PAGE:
As he sprinted for the window, time slowed to a crawl and his reflexes accelerated. He checked the soldiers, then the window, then his gun, waiting...
A thunderous bang shook the room as sparks shot from the windows. Plastic charges molded at the base of the window, camouflaged and gone largely unnoticed up until now, erupted, shattering the frame of the bulletproof glass, allowing enough give for Barrett to thrust his way through the window. From the second story window, he soared into the night air, the Vinewood sign coming into his line of sight in the split second he hovered over the phallically shaped pool which stood feet beneath him. He curled his body, dropping into it with a massive splash, as in the bedroom, the Merryweather footsoldiers gathered themselves following the explosion and rushed for the window. Staring at the rippling water, the group split, half standing at the window and the other half rushing downstairs and onto the deck, hoping to cut Barrett off at the pass. However, as the water settled, Blake still sitting on the bathroom floor, draining blood into the tub from the hole in his head, Barrett was nowhere to be seen.
Minutes later, Barrett approached his navy blue Karin Futo-which would be inevitably scrapped or chopped hours from then-stationed blocks away from the mansion compound. He had changed out of his skinsuit, attired in a pair of black jeans and a forest green t-shirt, a black travel bag in hand as he threw it into the backseat of the car. From the glovebox, he pulled a pair of binoculars and aimed it at the house, scanning for anyone who may have been looking out for him, as he could see two heavies carrying out a body bag through the backdoor, Blake most likely zipped up in it. Giving no expression, he slipped into the Futo, started it up and drove off into the Vinewood Hills.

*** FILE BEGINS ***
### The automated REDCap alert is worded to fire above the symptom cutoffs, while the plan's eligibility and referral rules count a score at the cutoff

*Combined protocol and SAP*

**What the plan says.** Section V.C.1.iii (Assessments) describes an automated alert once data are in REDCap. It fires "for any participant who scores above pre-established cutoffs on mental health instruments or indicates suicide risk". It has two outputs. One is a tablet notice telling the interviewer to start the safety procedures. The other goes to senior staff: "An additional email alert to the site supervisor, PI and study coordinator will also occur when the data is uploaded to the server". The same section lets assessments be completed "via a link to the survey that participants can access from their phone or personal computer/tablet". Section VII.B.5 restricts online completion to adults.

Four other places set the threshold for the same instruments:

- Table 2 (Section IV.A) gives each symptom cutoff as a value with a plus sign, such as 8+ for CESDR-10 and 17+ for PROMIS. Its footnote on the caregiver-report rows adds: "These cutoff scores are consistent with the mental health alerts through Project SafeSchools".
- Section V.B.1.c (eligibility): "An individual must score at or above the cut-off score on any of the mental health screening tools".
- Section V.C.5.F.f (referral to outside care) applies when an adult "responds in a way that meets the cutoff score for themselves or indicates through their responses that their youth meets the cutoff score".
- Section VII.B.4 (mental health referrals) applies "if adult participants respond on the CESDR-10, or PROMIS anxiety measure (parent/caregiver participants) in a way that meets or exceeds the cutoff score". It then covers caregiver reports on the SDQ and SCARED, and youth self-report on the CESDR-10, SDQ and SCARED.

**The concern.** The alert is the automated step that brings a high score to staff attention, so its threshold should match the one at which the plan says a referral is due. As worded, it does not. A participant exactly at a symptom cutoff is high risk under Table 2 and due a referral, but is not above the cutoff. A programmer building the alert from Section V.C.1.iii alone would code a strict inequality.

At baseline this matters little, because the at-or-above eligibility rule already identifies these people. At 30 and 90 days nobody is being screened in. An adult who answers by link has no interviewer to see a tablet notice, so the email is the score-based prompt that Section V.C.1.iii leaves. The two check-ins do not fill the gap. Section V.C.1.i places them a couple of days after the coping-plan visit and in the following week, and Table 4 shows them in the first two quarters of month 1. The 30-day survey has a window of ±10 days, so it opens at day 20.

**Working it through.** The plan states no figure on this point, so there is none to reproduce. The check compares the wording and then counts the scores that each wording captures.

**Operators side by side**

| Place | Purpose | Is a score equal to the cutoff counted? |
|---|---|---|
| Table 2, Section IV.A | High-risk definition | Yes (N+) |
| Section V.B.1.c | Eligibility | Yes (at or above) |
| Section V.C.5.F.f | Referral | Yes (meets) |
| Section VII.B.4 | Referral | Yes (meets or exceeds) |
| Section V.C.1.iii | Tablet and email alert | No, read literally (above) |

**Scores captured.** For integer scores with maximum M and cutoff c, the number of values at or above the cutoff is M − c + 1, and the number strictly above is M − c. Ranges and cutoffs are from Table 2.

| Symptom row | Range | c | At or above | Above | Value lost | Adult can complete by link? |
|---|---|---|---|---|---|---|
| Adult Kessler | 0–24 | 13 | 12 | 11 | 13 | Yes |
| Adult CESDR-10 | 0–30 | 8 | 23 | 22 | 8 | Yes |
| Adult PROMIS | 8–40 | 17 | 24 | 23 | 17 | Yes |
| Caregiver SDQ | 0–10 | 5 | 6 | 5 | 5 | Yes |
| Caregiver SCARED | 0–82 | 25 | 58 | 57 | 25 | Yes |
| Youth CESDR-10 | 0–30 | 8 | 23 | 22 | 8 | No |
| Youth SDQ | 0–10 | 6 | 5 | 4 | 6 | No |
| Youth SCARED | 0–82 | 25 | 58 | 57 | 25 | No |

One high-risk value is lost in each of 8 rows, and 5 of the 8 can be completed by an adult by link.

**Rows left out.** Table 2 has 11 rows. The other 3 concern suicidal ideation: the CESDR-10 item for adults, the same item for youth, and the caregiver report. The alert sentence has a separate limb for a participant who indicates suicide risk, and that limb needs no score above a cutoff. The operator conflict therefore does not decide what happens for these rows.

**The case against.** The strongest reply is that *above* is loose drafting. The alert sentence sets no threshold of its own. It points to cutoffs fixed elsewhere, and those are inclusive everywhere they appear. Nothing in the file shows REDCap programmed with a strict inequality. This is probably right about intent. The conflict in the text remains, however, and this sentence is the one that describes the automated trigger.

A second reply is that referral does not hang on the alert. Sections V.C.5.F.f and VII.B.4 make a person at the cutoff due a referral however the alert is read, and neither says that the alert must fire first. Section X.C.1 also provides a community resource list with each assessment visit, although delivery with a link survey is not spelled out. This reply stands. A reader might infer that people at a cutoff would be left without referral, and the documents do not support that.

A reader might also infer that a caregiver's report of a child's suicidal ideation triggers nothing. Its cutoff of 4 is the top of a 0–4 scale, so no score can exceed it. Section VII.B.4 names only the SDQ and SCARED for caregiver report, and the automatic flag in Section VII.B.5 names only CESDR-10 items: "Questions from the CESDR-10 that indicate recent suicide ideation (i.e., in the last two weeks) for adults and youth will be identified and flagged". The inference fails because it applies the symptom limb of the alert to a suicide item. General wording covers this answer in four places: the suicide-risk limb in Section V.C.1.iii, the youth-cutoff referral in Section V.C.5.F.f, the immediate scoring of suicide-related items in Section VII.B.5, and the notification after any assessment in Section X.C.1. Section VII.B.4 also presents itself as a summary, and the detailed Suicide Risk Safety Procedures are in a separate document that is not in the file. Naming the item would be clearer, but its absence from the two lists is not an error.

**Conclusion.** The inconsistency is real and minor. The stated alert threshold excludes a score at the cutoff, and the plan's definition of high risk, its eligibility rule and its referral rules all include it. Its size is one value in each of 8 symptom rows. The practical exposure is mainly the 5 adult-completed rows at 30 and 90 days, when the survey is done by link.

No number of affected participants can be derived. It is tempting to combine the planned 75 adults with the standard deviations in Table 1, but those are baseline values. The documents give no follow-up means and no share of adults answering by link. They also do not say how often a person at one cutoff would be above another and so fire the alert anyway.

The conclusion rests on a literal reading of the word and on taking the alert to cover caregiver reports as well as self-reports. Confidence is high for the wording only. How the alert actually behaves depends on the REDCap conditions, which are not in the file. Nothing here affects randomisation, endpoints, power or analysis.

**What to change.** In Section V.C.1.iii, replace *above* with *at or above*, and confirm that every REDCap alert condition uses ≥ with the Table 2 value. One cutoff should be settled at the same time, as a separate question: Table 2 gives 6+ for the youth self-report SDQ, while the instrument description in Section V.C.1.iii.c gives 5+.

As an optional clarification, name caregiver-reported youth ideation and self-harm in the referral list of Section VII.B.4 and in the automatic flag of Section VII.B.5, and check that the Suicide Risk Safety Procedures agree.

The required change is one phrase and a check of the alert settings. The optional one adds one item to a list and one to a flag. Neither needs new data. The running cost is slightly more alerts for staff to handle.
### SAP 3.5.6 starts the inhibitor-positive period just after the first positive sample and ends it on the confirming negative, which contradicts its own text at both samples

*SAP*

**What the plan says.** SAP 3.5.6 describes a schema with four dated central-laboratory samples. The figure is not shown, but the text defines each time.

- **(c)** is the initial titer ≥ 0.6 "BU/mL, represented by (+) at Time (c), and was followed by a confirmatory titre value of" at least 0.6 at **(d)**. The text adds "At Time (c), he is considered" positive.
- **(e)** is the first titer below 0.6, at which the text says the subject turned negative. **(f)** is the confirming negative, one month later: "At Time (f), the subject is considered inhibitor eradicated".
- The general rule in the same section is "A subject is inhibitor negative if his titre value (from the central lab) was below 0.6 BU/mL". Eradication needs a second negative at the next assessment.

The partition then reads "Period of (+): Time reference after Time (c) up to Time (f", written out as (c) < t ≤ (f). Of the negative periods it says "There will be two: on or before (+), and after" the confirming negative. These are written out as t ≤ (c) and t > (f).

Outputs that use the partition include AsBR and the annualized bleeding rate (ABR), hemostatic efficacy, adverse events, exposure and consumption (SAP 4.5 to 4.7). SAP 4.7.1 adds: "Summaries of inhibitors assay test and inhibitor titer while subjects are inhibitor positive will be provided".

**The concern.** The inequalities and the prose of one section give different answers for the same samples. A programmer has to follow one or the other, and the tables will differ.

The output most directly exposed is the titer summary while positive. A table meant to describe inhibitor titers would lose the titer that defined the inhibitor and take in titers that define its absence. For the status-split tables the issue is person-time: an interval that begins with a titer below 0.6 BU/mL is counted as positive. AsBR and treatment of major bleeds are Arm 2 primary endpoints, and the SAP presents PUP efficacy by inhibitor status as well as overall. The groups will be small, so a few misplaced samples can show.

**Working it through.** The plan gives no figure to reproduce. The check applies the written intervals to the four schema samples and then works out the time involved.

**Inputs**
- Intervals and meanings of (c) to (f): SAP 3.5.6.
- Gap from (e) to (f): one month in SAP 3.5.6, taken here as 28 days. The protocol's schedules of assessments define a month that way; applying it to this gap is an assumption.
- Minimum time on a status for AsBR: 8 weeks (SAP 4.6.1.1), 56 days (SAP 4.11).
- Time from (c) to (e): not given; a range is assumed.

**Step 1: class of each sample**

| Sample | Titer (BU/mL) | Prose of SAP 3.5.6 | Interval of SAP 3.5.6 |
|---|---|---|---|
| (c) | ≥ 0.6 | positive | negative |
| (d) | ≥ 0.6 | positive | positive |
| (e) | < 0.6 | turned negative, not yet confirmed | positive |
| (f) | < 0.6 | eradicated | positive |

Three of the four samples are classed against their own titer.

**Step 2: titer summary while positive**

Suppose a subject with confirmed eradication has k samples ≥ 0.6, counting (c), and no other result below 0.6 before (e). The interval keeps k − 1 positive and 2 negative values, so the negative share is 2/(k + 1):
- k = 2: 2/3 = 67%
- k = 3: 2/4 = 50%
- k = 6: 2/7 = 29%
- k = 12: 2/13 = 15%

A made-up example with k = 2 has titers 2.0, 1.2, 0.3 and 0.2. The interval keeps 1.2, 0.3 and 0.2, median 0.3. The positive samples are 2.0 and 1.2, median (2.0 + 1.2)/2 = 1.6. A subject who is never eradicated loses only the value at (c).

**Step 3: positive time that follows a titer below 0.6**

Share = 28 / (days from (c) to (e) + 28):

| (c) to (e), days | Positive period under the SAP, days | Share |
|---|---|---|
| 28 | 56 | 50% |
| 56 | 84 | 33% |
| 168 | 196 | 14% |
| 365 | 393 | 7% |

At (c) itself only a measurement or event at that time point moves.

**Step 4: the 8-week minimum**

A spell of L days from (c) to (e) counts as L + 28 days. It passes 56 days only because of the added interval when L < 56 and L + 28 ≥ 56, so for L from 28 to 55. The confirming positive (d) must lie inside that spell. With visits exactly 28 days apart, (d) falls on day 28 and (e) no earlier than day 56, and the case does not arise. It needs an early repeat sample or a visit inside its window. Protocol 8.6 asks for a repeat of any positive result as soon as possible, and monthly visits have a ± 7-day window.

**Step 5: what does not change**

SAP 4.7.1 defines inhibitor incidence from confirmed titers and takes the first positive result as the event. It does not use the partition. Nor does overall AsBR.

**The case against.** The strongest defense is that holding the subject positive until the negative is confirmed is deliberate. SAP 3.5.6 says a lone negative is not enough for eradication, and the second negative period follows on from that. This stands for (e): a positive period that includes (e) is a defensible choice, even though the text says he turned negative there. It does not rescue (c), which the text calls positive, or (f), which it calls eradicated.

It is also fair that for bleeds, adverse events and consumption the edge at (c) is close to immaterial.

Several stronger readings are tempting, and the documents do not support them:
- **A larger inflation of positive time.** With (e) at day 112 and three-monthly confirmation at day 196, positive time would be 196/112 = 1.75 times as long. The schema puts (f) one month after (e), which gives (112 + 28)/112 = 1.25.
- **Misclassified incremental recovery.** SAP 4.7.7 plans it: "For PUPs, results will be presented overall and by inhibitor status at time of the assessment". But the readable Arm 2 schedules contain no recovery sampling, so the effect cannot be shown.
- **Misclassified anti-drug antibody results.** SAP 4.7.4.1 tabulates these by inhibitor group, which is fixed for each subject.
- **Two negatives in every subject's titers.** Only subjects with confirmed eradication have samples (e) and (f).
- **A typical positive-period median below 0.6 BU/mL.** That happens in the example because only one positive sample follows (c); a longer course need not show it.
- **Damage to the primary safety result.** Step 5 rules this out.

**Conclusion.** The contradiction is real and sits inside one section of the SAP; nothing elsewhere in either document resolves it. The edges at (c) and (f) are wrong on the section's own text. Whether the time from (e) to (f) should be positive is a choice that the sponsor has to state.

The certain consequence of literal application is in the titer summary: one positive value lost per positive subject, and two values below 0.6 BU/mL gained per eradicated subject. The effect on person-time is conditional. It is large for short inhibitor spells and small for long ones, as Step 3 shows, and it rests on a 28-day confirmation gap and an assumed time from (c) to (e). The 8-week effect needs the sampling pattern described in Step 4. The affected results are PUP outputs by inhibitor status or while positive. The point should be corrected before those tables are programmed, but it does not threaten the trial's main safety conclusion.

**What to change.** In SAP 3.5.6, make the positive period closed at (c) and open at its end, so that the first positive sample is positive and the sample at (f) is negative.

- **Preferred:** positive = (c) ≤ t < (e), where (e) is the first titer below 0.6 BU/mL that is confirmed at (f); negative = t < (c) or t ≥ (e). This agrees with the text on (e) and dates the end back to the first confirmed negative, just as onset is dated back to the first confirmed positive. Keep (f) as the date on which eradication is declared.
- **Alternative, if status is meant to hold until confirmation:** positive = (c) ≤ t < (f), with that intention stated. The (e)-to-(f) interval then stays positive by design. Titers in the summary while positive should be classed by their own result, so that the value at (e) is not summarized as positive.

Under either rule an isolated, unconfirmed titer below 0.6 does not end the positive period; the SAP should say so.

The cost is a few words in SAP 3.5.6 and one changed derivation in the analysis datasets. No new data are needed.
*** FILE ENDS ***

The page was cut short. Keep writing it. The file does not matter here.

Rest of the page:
As he cruised along Vinewood Boulevard, past the Oriental Theatre, he was startled by the sound of his phone chiming in the pocket of his jeans. He pulled it out and examined the number: it was local.
"Hello?" he apprehensively greeted, his eyes fixed straight ahead and his foot gradually pressing on the gas pedal,
"David Barrett." greeted the voice at the opposite end, "How has time treated a dog like yourself?"
"Who is this?" Barrett pressed on the throttle even more and the engine picked up as he checked the rear view mirror.
"Someone who thinks that you need to stop playing equaliser for the rich kids." The voice was gruff, but familier. Paternal to Barrett, even, "Someone who thinks that it's about time you do some worthwhile work again."
"Do you copy, Dead Air?" asked the voice.
Barrett's eyes widened and his foot hit the brakes, bringing him to a hard stop as he came up to a rapidly changing traffic light.
"Roth... C-Commander." Barrett called out,
"It really is just Roth now. I'm retired. Unlike you, getting yourself wet, while you play cleaner for the divas who can't keep themselves out of trouble."
"Where the Hell are you?" questioned Barrett.
"I'm at my ranch, David and more importantly, I want you to come and see me, I have something I need to talk to you about."
Barrett went silent, contemplating the number from which Roth was calling him, before adding: "Your ranch? Outside Vice City?"
"Affirmative. Can I count on seeing you soon, solider?"
Barrett paused, before confidently ending the call with "Hooyah."
Name: David Barrett
Location: Los Santos, San Andreas.
Profession: (Formerly) Spec Operator, Navy SEALs. (Currently) Black Operator/Assassin, Unaffiliated